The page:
With the TRID changes looming large, Brokers are taking their concerns about fee disclosures to Congress. It seems Brokers have realized that, the fees they disclose at application must be accepted by any Lender with which they decide to subsequently register a loan.
The Brokers believe the new rules governing the Loan Estimate will make it more difficult for them to properly service their applicants in shopping for the best deals (Broker Challenges). What took so long?
When a Broker issues a Loan Estimate, the Broker must provide the consumer with a good faith estimate of all fees and charges associated with the loan. This may prove difficult since most Brokers do business with multiple Lenders.
In some cases, the Broker may not be aware of which lender may provide the best deal for the particular circumstances of an applicant. In such cases, the Broker cannot disclosure the name of the Lender (Creditor) or provide the Loan ID# of that Lender. This loan ID# must be consistent throughout the life of the loan. Is having a consistent Loan ID# as important as the consumer getting the best deal?
The CFPB holds the Lender totally responsible for the mortgage loan. For this reason, they expect the Lender to manage their Broker relationships to ensure the consumer is protected. They expect that the consumer will receive a loan as disclosed to them by a Broker, regardless of the Lender. That way a consumer can rely on the information provided by a Broker. Otherwise, if arbitrary changes to fees and costs were allowable after registration, the consumer may be harmed. Accordingly, in time, consumers may decide to not use a Broker for their mortgage.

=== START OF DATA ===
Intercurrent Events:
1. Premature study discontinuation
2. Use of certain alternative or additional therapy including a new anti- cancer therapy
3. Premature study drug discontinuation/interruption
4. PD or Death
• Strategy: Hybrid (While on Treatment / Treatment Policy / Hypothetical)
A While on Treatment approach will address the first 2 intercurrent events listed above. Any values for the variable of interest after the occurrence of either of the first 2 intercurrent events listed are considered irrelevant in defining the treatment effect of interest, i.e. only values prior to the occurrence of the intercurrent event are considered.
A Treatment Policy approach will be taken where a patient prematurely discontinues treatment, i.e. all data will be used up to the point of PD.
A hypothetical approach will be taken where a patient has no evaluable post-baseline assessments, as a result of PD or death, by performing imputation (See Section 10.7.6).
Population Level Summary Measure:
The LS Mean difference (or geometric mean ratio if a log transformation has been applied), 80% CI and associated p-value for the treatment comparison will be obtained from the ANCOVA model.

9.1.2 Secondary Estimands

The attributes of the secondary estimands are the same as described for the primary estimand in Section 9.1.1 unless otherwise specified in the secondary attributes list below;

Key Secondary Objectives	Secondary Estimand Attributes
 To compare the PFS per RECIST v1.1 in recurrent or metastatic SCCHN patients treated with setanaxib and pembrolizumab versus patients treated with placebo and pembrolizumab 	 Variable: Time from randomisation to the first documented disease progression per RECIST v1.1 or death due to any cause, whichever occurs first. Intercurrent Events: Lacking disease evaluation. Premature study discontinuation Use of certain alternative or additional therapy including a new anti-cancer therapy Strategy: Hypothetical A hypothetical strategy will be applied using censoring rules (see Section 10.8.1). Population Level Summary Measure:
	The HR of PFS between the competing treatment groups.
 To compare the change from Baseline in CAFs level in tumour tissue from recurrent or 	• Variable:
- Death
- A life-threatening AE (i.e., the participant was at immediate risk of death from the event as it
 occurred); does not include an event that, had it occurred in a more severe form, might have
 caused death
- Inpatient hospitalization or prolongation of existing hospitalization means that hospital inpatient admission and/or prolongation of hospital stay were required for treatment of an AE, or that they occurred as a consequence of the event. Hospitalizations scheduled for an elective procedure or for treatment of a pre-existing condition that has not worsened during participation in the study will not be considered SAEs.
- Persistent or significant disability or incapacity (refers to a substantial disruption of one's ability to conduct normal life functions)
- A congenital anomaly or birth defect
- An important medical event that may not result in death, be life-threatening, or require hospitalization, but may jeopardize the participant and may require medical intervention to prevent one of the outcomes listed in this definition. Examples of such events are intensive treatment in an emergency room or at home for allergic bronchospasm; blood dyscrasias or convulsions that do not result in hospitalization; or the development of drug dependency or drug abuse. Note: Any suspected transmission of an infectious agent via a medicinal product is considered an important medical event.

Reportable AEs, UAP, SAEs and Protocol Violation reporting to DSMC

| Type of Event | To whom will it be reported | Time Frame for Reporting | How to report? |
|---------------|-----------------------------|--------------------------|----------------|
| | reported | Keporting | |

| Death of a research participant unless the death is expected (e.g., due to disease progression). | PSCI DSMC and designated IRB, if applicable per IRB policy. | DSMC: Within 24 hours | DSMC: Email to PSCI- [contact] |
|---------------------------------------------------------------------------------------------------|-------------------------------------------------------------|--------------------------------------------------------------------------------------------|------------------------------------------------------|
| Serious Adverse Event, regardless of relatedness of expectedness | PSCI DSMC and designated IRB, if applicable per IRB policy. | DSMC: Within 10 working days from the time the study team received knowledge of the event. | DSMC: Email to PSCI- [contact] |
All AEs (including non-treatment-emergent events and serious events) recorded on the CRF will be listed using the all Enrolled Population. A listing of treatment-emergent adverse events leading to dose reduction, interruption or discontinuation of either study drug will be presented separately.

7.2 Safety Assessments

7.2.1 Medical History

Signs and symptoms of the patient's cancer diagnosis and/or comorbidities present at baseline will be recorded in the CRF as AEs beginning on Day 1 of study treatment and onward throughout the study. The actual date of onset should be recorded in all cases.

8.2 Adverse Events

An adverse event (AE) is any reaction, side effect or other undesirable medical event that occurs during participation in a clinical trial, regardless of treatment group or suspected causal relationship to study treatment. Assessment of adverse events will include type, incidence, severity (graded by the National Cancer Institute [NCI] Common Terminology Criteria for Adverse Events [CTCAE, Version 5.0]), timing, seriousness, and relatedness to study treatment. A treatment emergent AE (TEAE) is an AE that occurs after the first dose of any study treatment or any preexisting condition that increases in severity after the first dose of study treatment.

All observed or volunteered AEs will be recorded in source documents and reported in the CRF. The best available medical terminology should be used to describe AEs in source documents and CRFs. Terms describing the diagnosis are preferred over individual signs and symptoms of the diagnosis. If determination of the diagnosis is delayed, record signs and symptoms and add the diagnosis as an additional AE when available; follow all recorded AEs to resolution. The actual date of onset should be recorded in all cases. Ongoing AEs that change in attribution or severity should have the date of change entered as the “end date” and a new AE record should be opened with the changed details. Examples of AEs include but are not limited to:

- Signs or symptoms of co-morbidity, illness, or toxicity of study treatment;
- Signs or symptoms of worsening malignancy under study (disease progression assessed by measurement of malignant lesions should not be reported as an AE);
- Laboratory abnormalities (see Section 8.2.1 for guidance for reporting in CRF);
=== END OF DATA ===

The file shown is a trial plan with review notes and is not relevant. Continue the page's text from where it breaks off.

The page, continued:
One concern is with the disclosure of the appraisal fee. Lenders deal with various AMCs and appraisers so fees may vary by Lender. This could result in the Broker over-disclosing this fee to ensure they cover a worst case scenario. This is not necessarily good for a consumer as they may choose another Lender with a lower fee but not get the best deal when they go to lock their loan. Nor is it good for a Broker, as they may lose some business due to the higher fee, or be challenged that they did not provide a “good faith” estimate, knowingly estimating the fee at a higher rate.
Could this be considered a fair lending violation, if the fee is not disclosed uniformly? When a Broker is aware of the Lender at application, the Broker could disclose the exact fee as required by that Lender. In a similar case when a Broker may need to evaluate all options before registering the loan, the Broker may be forced to disclose a higher “worst case” fee which may appear as an intended deterrent to the consumer. Stranger things have happened in the world of fair lending and disparate impacts.
Brokers need to figure this one out. Maybe, not take the six items required of an application until they are ready to register a loan. Take all loans as pre-qualification reviews. Once decided, they can then register a loan and disclose the specific fees of the selected Lender. Be careful, as you cannot refuse information or ignore it once offered or received from a consumer. You get the 6, you got an app and must disclose.
- Will Lenders require Brokers to register new applications and disclosure through their system?
- Will they require they issue the Loan Estimate for the Broker after registration?
- Will this process diminish the value of the Mortgage Broker?
- Is that in the best interest of the consumer? I don’t think so.
Time is running out for the Broker to get this resolved. The CFPB has laid down the challenge. Brokers must face it and overcome it. They have done so in numerous instances in the past. I have no doubt they will do so again.
The game has changed; play different.